Choreographer Inbal Pinto debuts her first duet at Suzanne Dellal Center

Since the beginning of his formidable career, Inbal Pinto has never choreographed a duet. The world of his creations has always been inhabited by multiple individuals. There were solos and duets in his works, namely the delicious bench duet in Wrapped, yet they were always part of a larger story involving other characters. This weekend, Pinto will present his first foray into a less populated world titled Living Room. The work was done at the invitation of the Suzanne Dellal Center, the first work of its kind commissioned by the center’s new executive director, Anat Fischer-Leventon, and artistic director, Naomi Perlov.

Fans will recognize the sharp features of Moran Muller, who starred in Outside de Pinto and Etgar Keret, a dance film that responded to anxieties about re-entering the world following the coronavirus shutdowns. And perhaps Muller draws a line between these two works, as she was the catalyst for Living Room.

“If there weren’t Moran,” Pinto says by phone, “I wouldn’t have done the piece.” It is noon and Pinto has contacted me to make sure this sentiment was communicated in our conversation the day before. It was, but I wanted to make sure to emphasize the importance of the contribution of the two dancers to this work. “Moran has a range that inspires me. It is wide, interesting and versatile. She has such a huge palette that I could give myself to her. “

On stage, Muller joins Itamar Serussi Sahar, who recently returned from a long period in Europe. “I heard that he was back in Israel and I called him right away. To do a piece like this, you need very sophisticated dancers. Both became the home of my creation, ”explains Pinto. He admits that his favorite moments in the piece are the ones when he can see that the dancers have made the choreography their own.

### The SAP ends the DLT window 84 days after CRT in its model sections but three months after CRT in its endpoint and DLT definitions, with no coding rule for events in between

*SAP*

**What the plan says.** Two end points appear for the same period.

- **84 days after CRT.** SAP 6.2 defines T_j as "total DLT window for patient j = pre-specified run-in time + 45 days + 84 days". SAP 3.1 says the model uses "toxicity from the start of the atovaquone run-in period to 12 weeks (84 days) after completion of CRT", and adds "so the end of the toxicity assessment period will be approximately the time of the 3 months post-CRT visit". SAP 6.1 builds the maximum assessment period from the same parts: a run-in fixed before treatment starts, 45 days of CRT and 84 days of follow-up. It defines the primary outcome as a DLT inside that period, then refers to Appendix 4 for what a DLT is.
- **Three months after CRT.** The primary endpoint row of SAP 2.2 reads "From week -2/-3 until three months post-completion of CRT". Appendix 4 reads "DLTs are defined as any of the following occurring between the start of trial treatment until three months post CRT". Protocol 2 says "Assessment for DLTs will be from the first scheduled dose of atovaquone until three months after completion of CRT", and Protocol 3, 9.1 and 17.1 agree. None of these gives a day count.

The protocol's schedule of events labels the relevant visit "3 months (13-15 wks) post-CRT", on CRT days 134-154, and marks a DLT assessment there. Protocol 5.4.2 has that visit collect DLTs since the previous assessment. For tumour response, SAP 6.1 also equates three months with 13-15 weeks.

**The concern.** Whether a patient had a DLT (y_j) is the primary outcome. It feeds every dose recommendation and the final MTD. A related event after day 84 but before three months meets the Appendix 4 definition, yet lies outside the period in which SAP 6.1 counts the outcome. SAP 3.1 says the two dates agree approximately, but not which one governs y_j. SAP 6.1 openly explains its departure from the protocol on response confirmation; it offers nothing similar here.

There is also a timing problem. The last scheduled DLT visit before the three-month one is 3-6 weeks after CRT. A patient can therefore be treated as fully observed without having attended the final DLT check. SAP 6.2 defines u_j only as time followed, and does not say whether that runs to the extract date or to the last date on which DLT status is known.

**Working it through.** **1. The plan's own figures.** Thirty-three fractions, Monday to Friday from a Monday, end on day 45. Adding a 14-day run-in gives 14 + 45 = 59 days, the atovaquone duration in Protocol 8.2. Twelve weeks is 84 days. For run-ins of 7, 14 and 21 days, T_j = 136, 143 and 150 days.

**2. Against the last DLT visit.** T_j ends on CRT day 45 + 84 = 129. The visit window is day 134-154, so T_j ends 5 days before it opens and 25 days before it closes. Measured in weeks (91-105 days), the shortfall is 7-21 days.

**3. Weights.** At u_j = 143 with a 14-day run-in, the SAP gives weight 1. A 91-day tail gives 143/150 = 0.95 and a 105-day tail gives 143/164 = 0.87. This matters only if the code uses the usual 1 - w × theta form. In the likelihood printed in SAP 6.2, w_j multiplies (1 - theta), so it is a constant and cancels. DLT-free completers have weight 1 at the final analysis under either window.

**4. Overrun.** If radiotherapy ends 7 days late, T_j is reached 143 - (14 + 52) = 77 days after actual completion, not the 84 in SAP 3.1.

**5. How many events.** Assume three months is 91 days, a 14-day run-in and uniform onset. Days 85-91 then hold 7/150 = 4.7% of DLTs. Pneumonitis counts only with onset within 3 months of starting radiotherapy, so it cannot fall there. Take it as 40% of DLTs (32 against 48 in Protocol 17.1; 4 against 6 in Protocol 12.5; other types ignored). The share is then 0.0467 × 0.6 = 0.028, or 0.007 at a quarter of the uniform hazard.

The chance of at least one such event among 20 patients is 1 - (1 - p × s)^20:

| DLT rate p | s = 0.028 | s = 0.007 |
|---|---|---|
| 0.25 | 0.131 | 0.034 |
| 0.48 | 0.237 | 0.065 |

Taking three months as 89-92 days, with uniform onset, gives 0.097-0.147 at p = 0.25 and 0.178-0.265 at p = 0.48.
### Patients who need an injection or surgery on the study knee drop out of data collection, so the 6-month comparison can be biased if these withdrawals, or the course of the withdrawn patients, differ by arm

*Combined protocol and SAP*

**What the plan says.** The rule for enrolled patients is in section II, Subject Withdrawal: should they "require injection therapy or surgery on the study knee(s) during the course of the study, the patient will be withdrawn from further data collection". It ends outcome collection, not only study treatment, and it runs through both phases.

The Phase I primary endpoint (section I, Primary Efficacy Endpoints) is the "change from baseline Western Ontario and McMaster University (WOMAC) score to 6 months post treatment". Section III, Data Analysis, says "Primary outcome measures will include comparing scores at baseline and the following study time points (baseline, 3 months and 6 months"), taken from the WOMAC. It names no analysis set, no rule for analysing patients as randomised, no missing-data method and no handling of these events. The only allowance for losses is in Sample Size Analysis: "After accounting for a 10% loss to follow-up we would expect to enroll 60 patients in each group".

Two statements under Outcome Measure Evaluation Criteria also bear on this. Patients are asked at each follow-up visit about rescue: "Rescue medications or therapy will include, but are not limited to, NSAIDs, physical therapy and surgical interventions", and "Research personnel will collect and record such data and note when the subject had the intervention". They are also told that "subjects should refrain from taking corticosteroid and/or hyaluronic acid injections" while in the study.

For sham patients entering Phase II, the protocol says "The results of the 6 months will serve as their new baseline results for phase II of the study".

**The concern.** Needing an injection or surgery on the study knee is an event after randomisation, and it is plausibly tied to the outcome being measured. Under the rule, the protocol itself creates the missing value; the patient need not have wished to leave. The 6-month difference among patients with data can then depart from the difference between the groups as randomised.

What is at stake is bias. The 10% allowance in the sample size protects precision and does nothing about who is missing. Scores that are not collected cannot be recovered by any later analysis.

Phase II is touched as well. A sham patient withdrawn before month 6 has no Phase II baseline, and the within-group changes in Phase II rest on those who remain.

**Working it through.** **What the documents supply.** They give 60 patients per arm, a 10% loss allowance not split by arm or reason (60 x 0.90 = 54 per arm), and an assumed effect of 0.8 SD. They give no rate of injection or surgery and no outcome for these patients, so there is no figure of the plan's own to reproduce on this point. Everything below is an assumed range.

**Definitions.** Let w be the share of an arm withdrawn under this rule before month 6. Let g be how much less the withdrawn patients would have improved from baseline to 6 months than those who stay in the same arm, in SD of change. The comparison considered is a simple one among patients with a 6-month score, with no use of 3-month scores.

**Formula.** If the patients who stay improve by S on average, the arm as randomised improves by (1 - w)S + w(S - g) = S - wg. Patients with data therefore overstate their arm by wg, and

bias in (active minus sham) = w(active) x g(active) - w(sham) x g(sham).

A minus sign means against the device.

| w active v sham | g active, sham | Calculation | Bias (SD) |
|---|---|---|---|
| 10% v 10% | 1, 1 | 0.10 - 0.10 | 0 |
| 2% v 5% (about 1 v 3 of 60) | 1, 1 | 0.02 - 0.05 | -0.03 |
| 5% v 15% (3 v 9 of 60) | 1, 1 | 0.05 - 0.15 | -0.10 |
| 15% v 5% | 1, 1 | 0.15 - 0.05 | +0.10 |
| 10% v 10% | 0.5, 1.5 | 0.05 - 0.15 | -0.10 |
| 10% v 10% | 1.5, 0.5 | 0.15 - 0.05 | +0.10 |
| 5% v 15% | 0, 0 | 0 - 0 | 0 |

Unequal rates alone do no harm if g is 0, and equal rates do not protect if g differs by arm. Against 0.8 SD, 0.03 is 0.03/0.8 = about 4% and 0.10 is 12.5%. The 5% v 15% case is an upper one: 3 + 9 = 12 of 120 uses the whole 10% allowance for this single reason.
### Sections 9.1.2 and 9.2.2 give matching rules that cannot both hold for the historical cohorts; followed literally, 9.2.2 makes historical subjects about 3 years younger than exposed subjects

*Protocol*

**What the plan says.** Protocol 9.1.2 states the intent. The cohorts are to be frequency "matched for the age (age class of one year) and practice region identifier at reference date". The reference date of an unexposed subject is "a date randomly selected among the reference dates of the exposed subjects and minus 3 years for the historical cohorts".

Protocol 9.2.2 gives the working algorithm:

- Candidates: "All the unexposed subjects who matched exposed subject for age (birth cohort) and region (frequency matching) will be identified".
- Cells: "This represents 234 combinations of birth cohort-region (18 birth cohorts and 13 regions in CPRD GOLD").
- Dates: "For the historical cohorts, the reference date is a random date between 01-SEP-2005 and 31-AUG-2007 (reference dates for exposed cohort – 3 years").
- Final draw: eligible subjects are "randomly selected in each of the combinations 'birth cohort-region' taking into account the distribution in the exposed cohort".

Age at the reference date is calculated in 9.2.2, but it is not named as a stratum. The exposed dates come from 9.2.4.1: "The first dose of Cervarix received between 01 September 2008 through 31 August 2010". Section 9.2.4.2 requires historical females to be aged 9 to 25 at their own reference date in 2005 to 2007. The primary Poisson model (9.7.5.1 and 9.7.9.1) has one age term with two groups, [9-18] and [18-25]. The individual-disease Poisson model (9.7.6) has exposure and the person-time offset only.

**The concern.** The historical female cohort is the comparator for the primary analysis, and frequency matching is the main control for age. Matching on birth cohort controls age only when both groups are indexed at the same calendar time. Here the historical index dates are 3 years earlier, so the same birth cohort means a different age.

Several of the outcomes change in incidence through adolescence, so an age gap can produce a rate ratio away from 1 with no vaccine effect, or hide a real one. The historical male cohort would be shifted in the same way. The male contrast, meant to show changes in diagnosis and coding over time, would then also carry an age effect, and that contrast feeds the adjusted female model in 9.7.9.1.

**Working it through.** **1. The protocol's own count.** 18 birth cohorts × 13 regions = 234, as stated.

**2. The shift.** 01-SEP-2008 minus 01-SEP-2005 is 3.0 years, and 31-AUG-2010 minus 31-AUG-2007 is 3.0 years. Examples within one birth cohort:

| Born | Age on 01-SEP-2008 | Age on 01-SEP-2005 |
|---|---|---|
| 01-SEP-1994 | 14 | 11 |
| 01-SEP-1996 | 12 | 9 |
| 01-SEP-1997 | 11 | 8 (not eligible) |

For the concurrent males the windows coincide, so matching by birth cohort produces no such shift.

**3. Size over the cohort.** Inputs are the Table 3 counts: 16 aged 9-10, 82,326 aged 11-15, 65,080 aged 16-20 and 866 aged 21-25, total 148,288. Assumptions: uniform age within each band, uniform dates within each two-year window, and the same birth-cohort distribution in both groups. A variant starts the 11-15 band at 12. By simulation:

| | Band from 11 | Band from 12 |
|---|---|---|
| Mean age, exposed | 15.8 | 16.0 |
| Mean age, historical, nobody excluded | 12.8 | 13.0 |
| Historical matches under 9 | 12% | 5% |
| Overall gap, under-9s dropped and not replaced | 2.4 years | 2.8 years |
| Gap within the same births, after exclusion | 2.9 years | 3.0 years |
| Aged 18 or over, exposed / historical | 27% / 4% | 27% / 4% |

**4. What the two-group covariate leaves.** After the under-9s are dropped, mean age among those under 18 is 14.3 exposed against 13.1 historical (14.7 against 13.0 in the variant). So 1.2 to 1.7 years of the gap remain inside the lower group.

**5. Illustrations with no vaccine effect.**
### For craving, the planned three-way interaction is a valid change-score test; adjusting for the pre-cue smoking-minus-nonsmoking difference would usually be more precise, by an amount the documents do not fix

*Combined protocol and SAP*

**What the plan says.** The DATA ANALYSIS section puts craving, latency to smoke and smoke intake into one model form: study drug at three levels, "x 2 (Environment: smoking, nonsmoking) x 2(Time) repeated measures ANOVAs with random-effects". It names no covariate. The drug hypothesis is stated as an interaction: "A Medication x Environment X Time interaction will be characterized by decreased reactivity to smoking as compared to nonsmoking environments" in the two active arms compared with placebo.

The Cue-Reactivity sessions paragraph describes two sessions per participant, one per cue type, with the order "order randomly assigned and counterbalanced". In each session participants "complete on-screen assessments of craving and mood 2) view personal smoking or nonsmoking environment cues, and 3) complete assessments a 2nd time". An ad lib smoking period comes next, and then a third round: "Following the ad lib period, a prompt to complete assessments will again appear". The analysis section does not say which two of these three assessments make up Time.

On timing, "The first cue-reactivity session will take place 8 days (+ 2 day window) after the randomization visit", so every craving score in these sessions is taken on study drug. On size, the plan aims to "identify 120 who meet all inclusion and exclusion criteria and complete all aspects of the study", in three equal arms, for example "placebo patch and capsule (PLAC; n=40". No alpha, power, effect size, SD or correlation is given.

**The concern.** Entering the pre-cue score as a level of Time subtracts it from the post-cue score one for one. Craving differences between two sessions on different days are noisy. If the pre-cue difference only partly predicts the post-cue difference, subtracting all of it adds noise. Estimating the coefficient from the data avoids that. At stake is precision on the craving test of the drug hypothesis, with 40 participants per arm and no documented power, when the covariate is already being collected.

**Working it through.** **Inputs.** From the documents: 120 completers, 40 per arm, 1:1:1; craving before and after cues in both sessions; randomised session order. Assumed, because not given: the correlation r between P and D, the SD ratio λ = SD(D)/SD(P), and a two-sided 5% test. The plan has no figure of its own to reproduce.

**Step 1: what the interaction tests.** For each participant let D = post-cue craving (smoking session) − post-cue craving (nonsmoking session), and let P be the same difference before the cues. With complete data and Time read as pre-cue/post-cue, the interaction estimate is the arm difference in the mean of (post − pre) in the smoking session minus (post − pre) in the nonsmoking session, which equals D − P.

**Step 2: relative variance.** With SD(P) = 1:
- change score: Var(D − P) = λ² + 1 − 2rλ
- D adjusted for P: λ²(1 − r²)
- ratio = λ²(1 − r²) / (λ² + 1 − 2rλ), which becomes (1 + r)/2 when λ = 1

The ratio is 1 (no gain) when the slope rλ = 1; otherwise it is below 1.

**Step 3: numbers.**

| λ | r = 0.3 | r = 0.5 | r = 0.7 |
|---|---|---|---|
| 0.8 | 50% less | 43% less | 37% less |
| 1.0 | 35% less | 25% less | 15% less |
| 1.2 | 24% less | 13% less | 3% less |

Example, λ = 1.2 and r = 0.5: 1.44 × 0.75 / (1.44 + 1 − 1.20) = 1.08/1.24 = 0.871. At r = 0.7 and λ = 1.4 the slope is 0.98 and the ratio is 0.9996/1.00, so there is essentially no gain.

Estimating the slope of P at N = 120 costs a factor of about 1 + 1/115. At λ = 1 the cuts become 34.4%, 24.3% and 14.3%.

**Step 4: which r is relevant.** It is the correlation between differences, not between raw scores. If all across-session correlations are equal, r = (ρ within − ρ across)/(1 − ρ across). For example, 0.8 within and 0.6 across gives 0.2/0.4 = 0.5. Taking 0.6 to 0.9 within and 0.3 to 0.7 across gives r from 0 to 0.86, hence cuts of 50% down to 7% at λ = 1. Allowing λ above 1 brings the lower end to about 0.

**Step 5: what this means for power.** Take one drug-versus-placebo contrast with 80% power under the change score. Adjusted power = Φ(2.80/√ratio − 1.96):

Inbal Pinto’s latest creation is ‘Fuga’ (credit: ROTEM MIZRAHI)

The world the two inhabit is outlined by a large painting, made by Pinto. “I did millions of versions before deciding which one was exactly correct,” he adds. The music for this piece was composed by cellist and singer Maya Belsitzman, who previously collaborated with Pinto en Fugue. The painting, the music, the costumes and the characters, as in all of Pinto’s works, bring to life an alternative galaxy, tender and nostalgic, painfully sharp and light as a feather at the same time. “The meaning of choreography is not to build movement,” he says, “it is to create the universe in which it exists. Creation makes a dialogue and speaks to you, it reveals itself to you. Those are wonderful times. “

Following the performances this weekend, Pinto will travel to Switzerland, where he will present a version of Fugue. Then, in 2022, he will direct, design and choreograph Pagliacci de Leoncavallo at the Israel Opera.
Living Room will be held at the Suzanne Dellal Center on November 12, 13 and 14. For more information visit

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